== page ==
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An ambitious plan to put Montpellier on the map

29 March 2017

The Montpellier-born painter François-Xavier Fabre studied under Jacques-Louis David and, following in his teacher’s footsteps, went on to win the Prix de Rome in 1787. When the French Revolution began Fabre, a steadfast monarchist, moved to Florence. While he continued to paint in Italy, mostly producing popular society portraits and landscapes, Fabre also began to collect art in earnest, purchasing work by his French contemporaries as well as 16th- and 17th-century Italian drawings and paintings. Today Fabre is best known as a collector, rather than a painter – thanks primarily to his decision in 1825 to donate his entire collection to a small municipal museum founded in his hometown of Montpellier 23 years earlier. The museum was renamed the Musée Fabre in his honour.

Musée Fabre, Montpellier. Montpellier Agglomeration

Musée Fabre, Montpellier. © Ville de Montpellier

Over the years the shape and character of the museum’s collection has been formed by a number of substantial gifts from individual artists, patrons, and collectors. In 1868 Alfred Bruyas donated his entire collection of works by the most important painters of his time, including around 40 portraits of Bruyas himself. Today depictions of the patron’s distinctive face, his sharp cheekbones, and long flame-coloured beard, line the 19th-century galleries’ walls, in works by noted artists from Eugène Delacroix to Gustave Courbet, who was a close friend of Bruyas. A decade ago the museum’s modern art collection was transformed with the unveiling of a spectacular new suite of rooms specially designed to house a gift of 20 major works by the French painter Pierre Soulages. For many of its modern-day visitors, the Soulages collection is the museum’s crowning jewel.

The Meeting, 1854, Gustave Courbet, Musée Fabre

The Meeting (1854), by Gustave Courbet depicts the painter (right) and his patron, Alfred Bruyas (centre). Musée Fabre

Until recently the Musée Fabre was Montpellier’s only major space devoted to the fine arts. But last year the city appointed star curator and writer Nicolas Bourriaud to helm an ambitious multi-site project, MoCo – Montpellier Contemporain. Montpellier’s new contemporary art institution will consist of three separate elements: a fine art school; La Panacée, an exhibition centre for emerging artists (a modestly sized site which opened in 2013 and was formerly dedicated to digital arts); and the main venue, a public art museum. The first exhibitions under Bourriaud’s direction opened at La Panacée this January, and the second, bigger centre, which will be housed in an 18th-century building, is scheduled to open in September 2019.

This building, named the Hôtel de Montcalm, was previously intended as the site of a museum devoted to Algerian history; Montpellier’s new mayor Philippe Saurel quickly scrapped the project when he assumed office in 2014, declaring the region in need of a ‘contemporary art centre to match its ambitions’. The arts seem to be a high priority for Saurel, who has approved a huge culture budget for Montpellier – second in France only to that of Paris. The appointment of Bourriaud, writer of the seminal text Relational Aesthetics and co-founder of the Palais de Tokyo in Paris, could not have come cheap. Converting the historic building of the Hôtel de Montcalm into a brand-new contemporary art museum is also going to be a major undertaking. During a tour of the building – currently a building site – Bourriaud spoke about his plans to transform its architecture. He also revealed that he is currently in negotiations to take over an adjacent spot that stands between the Hôtel de Montcalm and Montpellier train station, with a future extension for the museum in mind.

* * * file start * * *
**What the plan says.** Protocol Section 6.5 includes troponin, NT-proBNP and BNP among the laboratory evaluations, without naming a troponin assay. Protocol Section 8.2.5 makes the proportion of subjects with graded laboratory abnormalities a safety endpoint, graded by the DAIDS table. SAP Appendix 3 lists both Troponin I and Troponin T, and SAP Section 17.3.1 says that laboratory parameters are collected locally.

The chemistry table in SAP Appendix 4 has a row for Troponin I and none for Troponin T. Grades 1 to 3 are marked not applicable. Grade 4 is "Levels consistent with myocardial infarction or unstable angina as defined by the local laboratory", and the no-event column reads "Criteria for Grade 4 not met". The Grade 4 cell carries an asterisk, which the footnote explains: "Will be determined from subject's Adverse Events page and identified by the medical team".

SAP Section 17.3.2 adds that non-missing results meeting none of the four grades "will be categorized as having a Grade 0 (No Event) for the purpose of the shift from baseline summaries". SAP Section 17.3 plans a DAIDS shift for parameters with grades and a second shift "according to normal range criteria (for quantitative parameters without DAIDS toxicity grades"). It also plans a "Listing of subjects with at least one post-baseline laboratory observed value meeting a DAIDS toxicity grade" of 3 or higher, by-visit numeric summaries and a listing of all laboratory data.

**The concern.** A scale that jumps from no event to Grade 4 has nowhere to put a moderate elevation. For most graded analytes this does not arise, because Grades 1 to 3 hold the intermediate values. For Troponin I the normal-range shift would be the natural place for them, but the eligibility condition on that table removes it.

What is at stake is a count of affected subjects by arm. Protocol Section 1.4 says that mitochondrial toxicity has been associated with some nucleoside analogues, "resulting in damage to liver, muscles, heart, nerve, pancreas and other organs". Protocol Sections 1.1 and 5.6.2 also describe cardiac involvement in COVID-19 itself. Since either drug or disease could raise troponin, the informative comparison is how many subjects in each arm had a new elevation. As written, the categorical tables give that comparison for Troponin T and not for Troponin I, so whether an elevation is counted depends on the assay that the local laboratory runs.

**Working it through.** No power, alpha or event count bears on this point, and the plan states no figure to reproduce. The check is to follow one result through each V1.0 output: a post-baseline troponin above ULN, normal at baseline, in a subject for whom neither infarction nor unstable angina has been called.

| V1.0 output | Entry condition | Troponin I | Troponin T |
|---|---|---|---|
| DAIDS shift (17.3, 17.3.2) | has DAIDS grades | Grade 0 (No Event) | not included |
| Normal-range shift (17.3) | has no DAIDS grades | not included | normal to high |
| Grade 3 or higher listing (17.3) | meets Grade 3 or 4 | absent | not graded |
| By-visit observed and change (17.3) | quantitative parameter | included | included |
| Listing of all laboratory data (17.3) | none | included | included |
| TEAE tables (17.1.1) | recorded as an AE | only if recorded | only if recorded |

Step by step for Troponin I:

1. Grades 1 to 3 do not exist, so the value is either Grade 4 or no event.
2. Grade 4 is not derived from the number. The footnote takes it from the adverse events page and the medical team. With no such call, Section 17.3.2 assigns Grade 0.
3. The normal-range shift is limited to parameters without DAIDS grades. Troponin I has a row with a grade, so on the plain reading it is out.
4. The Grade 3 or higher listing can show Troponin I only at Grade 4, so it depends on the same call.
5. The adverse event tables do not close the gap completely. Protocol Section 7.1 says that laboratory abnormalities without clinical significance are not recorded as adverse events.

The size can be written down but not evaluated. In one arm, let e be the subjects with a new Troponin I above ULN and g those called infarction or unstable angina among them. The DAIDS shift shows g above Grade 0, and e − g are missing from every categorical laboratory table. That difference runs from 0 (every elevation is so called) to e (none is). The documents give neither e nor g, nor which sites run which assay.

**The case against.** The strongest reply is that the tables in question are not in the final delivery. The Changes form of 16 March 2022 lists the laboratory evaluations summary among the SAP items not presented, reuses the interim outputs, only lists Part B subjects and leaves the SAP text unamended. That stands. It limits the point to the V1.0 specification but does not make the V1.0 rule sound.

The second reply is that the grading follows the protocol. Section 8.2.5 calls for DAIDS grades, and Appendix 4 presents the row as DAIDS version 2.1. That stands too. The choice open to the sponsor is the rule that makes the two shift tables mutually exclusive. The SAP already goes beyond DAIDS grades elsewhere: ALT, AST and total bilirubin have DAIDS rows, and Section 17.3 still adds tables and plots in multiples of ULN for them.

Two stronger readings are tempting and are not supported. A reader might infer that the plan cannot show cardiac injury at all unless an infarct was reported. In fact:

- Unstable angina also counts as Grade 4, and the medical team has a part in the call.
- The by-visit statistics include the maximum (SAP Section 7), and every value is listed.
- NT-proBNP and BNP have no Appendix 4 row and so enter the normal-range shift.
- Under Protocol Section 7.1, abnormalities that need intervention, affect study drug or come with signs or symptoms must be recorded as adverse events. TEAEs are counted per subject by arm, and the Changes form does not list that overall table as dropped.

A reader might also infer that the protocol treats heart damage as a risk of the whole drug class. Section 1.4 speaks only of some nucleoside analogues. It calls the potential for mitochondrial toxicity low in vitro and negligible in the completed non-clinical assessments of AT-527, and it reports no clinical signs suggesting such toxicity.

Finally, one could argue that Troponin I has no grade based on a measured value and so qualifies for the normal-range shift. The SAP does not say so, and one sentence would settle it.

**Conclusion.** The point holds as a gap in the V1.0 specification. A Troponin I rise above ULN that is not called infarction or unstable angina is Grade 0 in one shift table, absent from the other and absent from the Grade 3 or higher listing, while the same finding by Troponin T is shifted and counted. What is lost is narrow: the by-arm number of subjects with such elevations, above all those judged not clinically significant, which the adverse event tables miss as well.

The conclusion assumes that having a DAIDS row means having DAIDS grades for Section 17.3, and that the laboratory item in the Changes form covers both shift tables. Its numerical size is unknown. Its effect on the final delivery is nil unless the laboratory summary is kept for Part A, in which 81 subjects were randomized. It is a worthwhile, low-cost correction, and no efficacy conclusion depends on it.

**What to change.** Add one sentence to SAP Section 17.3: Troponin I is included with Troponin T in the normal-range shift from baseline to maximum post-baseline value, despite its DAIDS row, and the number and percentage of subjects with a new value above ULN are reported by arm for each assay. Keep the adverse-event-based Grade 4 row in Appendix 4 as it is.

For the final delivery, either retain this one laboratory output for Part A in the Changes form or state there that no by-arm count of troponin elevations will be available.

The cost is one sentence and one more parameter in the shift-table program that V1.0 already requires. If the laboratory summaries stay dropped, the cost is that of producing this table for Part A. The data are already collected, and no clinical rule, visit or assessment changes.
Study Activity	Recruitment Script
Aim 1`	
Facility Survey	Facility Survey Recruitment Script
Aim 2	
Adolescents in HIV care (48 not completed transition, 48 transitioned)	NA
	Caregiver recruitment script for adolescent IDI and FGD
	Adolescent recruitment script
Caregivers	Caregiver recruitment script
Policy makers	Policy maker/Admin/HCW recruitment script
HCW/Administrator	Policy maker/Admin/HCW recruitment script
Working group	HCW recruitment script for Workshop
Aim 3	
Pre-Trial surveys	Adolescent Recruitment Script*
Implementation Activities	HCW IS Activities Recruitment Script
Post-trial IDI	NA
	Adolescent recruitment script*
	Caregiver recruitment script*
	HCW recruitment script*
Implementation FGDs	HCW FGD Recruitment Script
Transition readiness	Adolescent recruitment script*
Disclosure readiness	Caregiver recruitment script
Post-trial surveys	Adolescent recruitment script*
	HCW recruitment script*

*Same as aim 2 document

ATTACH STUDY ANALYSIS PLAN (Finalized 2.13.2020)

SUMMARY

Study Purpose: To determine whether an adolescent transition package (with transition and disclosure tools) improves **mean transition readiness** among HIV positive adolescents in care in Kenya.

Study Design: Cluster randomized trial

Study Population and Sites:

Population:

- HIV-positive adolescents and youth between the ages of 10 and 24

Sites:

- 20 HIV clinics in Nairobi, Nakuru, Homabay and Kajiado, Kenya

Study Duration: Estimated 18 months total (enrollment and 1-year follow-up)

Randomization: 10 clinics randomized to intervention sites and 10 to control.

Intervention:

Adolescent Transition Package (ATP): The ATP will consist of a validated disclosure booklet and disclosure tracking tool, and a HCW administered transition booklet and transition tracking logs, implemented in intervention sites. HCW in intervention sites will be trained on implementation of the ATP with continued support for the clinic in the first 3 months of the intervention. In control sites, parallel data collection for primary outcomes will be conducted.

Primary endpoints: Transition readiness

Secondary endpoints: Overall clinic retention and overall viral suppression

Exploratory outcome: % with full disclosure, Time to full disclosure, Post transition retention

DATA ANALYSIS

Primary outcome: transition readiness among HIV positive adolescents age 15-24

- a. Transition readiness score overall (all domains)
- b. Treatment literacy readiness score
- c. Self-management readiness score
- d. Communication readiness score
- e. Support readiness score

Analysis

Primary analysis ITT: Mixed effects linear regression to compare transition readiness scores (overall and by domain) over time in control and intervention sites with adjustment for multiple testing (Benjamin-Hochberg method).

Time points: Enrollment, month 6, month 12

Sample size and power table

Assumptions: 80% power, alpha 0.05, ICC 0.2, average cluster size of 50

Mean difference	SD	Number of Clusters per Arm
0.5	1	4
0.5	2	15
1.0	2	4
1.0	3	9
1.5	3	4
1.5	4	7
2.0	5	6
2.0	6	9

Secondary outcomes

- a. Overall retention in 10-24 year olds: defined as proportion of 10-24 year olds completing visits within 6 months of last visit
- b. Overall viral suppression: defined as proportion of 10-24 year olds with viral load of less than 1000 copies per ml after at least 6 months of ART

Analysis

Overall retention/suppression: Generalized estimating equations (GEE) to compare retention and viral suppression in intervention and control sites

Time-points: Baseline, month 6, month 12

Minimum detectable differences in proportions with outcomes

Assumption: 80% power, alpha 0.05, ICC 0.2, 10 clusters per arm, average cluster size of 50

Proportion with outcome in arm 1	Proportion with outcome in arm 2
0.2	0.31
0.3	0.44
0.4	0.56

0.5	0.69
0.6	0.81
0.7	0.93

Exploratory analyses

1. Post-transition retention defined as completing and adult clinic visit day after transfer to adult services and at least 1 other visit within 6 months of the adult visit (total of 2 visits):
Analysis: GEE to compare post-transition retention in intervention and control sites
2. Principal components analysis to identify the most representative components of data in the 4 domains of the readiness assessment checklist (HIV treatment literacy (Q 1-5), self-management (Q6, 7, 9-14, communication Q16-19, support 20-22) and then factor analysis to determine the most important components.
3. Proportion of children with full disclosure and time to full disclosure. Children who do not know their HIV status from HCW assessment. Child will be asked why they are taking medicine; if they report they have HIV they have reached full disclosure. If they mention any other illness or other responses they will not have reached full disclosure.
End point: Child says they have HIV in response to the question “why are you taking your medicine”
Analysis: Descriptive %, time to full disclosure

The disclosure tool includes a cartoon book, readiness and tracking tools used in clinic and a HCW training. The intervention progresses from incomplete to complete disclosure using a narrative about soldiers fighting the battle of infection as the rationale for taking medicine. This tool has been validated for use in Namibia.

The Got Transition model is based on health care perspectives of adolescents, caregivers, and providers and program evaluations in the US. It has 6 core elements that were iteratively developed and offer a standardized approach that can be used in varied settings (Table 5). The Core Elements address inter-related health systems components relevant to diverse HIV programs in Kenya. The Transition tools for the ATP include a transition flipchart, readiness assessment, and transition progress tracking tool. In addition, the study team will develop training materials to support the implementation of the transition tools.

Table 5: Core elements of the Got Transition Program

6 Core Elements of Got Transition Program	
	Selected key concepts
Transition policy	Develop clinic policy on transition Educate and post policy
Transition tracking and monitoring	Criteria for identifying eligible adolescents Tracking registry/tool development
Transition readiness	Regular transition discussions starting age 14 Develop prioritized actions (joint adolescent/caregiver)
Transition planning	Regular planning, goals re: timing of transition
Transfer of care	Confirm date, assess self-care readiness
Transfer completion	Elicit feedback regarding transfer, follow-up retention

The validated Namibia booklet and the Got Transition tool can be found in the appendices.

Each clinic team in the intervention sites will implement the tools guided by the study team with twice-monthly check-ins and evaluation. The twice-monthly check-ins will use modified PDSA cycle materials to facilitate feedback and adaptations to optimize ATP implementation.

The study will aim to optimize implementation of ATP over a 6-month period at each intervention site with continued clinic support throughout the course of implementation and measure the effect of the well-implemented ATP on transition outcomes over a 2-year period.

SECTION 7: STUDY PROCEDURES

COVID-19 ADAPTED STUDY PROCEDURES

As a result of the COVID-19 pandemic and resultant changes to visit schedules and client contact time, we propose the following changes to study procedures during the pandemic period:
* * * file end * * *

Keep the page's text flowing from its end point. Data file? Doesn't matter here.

MOCO, L’Hôtel Montcalm. © Ville de Montpellier

MOCO, L’Hôtel Montcalm. © Ville de Montpellier

As a statement of the city’s global ambitions, the MoCo project is a familiar strategy: a shiny new museum placing Montpellier on the international culture map. What’s unusual about MoCo, however, is the specificity of the concept that Bourriaud has dreamt up. The museum itself will have no collection, instead taking ‘collections’ as its theme. All exhibitions will draw from specific existing collections of art, public and private, from around the world. The idea of a research centre devoted to the study of such collections is also being considered. For Bourriaud, this particular focus is ‘something which is missing from the scene’ at the moment; he has no interest in delivering more of the same.

Also promising is the knowledge that MoCo’s inspiration came not from the international network of Louvres and Guggenheims, but from Montpellier’s own Musée Fabre. It was Bourriaud’s discovery of the history behind the museum’s idiosyncratic collection that gave him his ‘light bulb’ moment. Thus, by the end of this decade Montpellier will be home to two significant institutions of art, each providing visitors with a different insight into the important role that collections – and collectors themselves – can play in forming the history and texture of our museums.

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